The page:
As Michael Kurland points out, few people believe they are villains. They tell themselves they have good reasons for what they do. Life is unfair. They got a raw deal. They deserve more. And yet, psychologists tell us guilt is the natural emotional response to causing harm. This guilt may be suppressed, sublimated, or outwardly denied, but keeping that guilty secret will require constant effort. As you plot out the slow reveal, consider the short- and long-term effects of guilt—and the toll that self-deception will take on your villain. Take this opportunity to create a more complex and interesting bad guy.
Your killer is human, after all. How does he respond internally to the weight of his secrets? How can you show his growing guilt without giving the game away? Maybe the killer makes mistakes because she really wants to be stopped. Maybe he piles lies upon lies, one of which eventually leads to his downfall. Maybe guilt takes a physical toll—lack of sleep, stomach problems, headaches. Keeping that deep, dark secret becomes increasingly more difficult and costly. When confronted, will your killer blurt out a confession, attempt suicide, try to escape, or summon his remaining strength for one final evil act? Remember the psychology of guilt. And remember something else as well.
The Author Has Secrets, Too
In mystery fiction, the author must play fair with the reader. We can’t withhold vital clues for the purpose of deception, and we can’t tell outright lies (although our characters can). What we can do is disguise or camouflage the real clues, directing the reader’s attention toward details that appear relevant but aren’t.
Like magicians and conjurors, our stock-in-trade is the art of misdirection. According to Michael Kurland, the goals of misdirection are “to slide information past the reader without waving it in her face, to change the direction of a story in mid-page, and to plant clues that will lie dormant until they’re ready to sprout.” The trick is to embed the fictional sleights-of-hand naturally within the plot or subplot so they don’t raise the reader’s suspicions—or if they do, to direct those suspicions toward the wrong suspect.
Agatha Christie was a master of the Art of Misdirection. She constructed her scenes, said Elizabeth George in Write Away, “so that the clue was present but so was the red herring. And the scene pivoted around the red herring, not around the clue. Brilliant.”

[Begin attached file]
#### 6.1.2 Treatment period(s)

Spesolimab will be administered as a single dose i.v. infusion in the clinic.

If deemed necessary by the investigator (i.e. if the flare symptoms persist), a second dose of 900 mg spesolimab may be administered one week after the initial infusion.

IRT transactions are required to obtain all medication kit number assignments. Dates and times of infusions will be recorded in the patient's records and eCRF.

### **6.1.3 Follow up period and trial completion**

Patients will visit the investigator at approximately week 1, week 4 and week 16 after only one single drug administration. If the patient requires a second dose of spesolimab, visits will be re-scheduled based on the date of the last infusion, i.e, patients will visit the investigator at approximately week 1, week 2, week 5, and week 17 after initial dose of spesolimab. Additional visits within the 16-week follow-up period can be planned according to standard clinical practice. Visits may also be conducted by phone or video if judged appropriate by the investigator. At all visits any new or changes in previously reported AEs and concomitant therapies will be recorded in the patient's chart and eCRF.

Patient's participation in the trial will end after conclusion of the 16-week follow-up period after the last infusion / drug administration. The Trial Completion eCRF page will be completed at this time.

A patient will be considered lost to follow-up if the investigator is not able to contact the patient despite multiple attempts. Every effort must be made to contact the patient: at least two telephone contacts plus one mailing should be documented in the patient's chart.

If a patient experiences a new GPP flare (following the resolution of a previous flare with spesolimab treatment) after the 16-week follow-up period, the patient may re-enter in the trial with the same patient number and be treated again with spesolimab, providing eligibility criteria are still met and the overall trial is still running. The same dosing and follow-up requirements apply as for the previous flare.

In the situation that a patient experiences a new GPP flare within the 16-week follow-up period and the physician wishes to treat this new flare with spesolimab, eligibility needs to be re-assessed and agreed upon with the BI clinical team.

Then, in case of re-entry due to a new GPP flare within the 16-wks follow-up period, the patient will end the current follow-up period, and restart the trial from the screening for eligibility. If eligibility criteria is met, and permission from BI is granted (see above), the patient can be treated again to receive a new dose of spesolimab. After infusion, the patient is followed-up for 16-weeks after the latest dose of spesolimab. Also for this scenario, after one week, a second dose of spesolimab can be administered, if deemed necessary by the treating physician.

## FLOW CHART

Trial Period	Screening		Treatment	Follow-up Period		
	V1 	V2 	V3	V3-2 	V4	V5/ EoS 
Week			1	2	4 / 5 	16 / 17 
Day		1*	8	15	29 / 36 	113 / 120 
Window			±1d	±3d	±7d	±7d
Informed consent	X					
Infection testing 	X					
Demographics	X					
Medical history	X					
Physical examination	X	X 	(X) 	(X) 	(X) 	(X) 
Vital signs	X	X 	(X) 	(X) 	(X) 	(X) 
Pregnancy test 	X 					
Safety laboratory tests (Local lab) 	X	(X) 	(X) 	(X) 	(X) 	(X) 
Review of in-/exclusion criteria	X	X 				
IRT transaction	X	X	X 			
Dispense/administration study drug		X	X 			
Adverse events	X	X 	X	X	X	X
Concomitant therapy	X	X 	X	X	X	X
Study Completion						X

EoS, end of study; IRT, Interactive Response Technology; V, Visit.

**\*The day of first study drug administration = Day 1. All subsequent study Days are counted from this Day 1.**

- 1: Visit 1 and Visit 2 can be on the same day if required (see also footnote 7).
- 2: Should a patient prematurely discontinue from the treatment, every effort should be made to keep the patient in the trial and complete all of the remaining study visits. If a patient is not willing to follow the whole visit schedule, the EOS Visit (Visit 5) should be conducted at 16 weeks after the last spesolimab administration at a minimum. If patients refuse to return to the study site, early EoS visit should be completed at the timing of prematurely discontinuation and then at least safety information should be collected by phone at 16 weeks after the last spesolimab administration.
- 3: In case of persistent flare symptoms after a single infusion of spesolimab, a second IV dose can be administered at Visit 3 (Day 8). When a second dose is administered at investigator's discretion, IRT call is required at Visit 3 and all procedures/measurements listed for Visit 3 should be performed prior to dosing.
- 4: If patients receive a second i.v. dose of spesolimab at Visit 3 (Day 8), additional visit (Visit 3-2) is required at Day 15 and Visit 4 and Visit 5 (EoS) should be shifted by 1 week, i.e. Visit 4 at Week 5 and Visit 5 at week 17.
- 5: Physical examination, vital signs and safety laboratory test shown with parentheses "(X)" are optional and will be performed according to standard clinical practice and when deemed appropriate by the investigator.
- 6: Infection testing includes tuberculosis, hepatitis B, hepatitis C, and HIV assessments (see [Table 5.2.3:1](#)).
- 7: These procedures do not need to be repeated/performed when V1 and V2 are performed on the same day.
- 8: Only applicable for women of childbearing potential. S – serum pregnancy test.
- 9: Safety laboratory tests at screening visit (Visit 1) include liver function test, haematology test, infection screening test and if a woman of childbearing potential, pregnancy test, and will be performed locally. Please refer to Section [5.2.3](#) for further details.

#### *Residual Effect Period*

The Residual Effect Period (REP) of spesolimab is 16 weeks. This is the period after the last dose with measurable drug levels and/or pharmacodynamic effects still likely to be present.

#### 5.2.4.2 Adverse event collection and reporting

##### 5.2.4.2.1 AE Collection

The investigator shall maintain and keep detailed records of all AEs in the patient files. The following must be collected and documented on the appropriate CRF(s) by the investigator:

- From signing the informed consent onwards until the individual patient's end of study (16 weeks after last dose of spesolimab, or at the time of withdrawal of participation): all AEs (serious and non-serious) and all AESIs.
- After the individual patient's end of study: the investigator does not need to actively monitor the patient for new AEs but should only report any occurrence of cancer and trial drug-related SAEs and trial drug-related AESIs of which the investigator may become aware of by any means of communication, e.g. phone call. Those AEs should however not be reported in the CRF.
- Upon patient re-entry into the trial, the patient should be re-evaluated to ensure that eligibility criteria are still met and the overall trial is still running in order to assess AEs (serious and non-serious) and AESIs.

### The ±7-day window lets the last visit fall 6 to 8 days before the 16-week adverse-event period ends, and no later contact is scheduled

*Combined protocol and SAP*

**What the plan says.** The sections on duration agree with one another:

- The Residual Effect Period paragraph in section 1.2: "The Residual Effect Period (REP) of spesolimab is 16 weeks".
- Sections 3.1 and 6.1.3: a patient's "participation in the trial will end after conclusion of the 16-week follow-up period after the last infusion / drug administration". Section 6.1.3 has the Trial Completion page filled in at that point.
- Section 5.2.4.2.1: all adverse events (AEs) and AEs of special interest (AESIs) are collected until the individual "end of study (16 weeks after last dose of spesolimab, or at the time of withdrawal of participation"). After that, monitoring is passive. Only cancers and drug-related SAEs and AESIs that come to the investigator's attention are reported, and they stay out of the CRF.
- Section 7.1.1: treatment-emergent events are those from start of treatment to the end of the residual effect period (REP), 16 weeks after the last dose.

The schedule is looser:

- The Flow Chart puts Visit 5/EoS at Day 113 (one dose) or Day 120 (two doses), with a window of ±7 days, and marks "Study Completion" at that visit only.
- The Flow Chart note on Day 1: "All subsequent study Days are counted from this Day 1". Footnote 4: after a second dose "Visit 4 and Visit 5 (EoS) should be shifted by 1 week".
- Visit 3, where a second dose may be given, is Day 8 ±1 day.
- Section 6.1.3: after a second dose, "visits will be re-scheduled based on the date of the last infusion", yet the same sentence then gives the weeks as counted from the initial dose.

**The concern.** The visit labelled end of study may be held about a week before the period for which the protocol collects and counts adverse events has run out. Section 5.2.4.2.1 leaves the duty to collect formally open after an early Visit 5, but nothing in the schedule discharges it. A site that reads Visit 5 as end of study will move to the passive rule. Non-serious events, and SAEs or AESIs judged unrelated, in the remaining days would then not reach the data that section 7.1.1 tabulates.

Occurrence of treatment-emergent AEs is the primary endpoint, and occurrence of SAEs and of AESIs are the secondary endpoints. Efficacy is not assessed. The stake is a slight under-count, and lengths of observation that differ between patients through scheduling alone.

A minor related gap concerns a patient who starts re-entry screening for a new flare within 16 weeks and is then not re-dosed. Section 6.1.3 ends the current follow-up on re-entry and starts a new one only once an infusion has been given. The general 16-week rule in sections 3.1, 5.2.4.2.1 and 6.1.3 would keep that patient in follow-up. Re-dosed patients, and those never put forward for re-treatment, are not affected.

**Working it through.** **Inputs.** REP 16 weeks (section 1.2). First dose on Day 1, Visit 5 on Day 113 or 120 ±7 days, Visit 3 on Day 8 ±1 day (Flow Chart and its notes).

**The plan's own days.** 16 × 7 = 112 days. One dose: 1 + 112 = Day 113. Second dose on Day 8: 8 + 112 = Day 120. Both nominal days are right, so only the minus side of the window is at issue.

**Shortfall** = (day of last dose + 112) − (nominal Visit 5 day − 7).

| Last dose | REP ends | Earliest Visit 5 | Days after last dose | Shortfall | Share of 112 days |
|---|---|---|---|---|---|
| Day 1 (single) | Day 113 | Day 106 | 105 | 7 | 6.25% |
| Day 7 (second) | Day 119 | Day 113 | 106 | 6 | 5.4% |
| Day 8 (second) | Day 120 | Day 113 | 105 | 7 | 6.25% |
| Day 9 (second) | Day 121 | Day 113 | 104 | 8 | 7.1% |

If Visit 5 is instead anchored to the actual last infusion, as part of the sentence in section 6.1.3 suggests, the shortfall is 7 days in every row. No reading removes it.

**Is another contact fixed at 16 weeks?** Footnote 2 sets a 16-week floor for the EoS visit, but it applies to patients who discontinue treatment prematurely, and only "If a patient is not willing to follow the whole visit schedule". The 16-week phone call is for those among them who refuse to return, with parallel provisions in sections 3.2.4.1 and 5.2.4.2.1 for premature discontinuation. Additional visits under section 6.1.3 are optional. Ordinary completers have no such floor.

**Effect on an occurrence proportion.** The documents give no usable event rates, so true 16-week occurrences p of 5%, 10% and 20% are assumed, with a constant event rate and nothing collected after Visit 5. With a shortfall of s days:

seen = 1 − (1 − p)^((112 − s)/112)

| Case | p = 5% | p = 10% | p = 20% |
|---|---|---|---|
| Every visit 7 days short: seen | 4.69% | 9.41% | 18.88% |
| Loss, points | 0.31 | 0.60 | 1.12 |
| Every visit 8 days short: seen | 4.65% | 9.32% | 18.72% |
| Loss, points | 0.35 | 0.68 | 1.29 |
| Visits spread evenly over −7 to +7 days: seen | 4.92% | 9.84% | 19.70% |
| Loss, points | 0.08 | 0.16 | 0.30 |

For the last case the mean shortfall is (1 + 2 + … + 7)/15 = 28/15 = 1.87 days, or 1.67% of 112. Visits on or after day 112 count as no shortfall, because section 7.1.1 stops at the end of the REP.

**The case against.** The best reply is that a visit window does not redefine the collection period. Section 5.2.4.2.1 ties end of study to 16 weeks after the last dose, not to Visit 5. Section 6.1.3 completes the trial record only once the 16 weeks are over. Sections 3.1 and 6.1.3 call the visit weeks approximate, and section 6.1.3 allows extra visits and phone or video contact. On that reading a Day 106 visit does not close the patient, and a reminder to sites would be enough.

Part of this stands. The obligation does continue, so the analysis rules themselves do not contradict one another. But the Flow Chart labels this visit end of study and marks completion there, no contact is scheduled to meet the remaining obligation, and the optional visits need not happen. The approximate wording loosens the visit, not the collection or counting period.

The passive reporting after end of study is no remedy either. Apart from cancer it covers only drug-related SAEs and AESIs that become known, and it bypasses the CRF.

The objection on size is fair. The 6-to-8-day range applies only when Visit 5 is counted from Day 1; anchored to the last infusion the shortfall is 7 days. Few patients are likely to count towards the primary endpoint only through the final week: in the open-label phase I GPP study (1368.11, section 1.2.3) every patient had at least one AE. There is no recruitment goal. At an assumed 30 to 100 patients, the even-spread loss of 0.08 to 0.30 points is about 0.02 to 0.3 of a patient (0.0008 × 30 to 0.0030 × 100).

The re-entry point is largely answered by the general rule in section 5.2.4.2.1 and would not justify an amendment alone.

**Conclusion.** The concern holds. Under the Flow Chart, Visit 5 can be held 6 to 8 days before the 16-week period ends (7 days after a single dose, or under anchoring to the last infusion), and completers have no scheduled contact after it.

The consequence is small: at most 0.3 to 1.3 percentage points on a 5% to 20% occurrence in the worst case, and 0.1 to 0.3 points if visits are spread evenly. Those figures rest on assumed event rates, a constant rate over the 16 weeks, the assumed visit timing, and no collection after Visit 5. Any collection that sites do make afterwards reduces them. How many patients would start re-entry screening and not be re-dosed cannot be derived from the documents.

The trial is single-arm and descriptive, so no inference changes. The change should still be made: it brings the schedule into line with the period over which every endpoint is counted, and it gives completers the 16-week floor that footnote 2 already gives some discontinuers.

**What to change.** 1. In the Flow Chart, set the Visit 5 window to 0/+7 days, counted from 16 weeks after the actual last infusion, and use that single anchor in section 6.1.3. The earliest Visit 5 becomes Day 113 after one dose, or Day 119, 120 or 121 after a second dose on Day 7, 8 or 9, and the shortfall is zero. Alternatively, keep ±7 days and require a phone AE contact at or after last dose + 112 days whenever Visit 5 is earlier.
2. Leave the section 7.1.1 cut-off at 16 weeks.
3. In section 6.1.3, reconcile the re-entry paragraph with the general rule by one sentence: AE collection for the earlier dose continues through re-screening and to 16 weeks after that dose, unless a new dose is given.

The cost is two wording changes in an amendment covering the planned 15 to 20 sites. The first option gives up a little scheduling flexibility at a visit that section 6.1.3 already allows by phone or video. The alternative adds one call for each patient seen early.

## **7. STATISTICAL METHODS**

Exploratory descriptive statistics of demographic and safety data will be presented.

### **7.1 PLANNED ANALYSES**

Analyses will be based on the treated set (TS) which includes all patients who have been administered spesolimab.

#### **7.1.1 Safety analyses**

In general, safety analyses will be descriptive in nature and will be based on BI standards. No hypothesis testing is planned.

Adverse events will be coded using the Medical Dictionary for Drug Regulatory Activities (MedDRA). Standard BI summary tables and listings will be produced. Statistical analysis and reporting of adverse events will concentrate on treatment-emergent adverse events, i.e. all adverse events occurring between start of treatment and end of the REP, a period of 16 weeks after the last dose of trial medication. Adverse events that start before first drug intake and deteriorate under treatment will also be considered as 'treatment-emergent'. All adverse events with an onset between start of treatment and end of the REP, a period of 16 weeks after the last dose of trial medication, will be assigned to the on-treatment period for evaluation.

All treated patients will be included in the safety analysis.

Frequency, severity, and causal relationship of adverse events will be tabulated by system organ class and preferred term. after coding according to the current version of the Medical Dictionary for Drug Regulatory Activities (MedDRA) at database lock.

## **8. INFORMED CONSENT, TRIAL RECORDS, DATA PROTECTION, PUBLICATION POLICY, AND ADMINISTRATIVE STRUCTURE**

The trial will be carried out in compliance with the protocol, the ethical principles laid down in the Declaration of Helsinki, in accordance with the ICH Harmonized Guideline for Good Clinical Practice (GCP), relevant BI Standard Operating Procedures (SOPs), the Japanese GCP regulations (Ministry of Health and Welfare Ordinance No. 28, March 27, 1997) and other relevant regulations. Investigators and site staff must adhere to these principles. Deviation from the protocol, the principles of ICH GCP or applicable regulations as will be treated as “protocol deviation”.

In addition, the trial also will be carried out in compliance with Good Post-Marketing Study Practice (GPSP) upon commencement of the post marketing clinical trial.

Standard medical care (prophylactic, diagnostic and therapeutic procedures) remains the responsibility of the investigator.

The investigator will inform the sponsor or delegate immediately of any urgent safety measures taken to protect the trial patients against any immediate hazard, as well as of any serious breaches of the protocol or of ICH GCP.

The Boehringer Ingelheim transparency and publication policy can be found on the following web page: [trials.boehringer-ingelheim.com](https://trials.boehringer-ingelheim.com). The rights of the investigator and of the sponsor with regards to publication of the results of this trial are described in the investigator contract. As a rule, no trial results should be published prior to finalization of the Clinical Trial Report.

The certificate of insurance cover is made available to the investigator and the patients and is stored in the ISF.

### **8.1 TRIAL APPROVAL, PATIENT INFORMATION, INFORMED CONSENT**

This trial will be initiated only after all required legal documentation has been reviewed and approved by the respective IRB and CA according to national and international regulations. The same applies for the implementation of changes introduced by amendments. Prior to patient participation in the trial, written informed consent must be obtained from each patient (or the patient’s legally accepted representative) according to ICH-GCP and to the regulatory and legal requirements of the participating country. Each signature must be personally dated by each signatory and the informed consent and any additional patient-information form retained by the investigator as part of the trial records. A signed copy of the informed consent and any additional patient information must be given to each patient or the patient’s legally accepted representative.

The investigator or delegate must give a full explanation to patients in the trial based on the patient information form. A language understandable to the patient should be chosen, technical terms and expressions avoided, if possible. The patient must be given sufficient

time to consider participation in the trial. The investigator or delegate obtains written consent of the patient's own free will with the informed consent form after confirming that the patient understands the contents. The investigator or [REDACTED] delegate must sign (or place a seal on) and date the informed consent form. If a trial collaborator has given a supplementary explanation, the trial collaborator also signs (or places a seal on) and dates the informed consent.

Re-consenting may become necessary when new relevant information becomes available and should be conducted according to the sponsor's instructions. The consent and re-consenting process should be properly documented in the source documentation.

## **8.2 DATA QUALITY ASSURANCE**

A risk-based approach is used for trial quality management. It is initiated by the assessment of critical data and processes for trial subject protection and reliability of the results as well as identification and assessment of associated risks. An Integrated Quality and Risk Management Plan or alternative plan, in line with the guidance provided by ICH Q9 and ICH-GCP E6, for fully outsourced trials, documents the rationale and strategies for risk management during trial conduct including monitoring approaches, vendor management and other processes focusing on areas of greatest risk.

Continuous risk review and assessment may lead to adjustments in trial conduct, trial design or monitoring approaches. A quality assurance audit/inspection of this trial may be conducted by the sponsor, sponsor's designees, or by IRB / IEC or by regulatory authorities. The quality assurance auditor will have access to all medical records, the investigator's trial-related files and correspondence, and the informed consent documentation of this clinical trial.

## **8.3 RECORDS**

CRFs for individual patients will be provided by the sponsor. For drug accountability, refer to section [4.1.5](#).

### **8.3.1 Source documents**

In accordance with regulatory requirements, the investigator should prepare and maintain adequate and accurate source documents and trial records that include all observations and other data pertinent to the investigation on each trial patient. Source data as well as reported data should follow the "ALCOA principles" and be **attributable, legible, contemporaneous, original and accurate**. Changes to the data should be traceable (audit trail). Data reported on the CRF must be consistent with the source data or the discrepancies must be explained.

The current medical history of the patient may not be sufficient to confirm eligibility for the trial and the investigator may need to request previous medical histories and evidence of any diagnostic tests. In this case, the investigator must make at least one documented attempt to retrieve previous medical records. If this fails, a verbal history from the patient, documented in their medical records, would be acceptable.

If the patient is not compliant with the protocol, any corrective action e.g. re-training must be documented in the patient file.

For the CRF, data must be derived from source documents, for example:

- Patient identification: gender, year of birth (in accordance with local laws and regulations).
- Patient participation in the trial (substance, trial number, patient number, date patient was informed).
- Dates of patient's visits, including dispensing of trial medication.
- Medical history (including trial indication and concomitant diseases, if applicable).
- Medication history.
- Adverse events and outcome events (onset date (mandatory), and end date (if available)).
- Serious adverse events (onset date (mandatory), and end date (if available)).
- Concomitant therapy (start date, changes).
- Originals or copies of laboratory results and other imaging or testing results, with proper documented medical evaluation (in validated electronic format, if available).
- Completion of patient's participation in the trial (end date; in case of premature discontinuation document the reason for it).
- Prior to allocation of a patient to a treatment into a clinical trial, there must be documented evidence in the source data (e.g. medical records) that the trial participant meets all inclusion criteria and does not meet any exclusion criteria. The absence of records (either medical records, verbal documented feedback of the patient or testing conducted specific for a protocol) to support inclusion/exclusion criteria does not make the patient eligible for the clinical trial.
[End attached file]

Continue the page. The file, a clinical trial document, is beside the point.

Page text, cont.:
Fortunately, there are many ways to misdirect the reader. Here are four:
- Creating a false clue. A stabbing victim is found clutching a piece of paper on which is written the partial word MIL. The police suspect he was fingering his friend Will Millman for the crime. Turns out he was reminding himself to buy a gallon of milk.
- Confusing the time frame. The victim died between 7 and 9 p.m., exactly when the killer was playing the violin on stage before an audience of hundreds. But did the victim really die then?
- Creating a Distraction. Six people dine together at a pricey restaurant. One of them is the killer; another is the victim. Just as the killer reaches into her purse for her lipstick (a vial of poison disguised as a lipstick), another diner stands up, throws a drink in the victim’s face, and stalks angrily off.
- Burying the real clue in a list. Readers tend to remember the first two or three items in a list—and the last one. They also remember more intriguing or colorful items over the seemingly mundane. Who remembers a half-filled glass of water when there’s a bottle of sleeping pills on the nightstand, a smashed window with bloody fingerprints on the frame, a gold button with a distinctive crest on the carpet, and a book on black magic on the bed, open to a chapter on necromancy? Later, the red herrings will be explained away, but the half-filled glass of water will be the seemingly insignificant fact that cracks the case.
Like the audience in a magic show, readers love to be fooled. But unlike that audience, mystery readers want to know exactly how the author did it.
All Secrets Are Revealed in the End
With notable exceptions—Tana French’s In The Woods, for example, where the author never reveals what happened to two children who disappeared in the woods 20 years earlier; or Barbara Vine’s A Dark-Adapted Eye, where the reader knows the identity of the killer from the get-go but is never told the motive or even the identity of the victim—the unwritten contract between mystery author and reader dictates that, in the end, all clues are accounted for and all questions answered. At least the ones bearing upon the central plot.
Unless questions are purposely left hanging for a subsequent book, the author ties up the loose ends, providing a satisfactory ending. Secrets are revealed, order is restored, and justice is served. Unlike real life.
Maybe that’s the appeal of mystery fiction.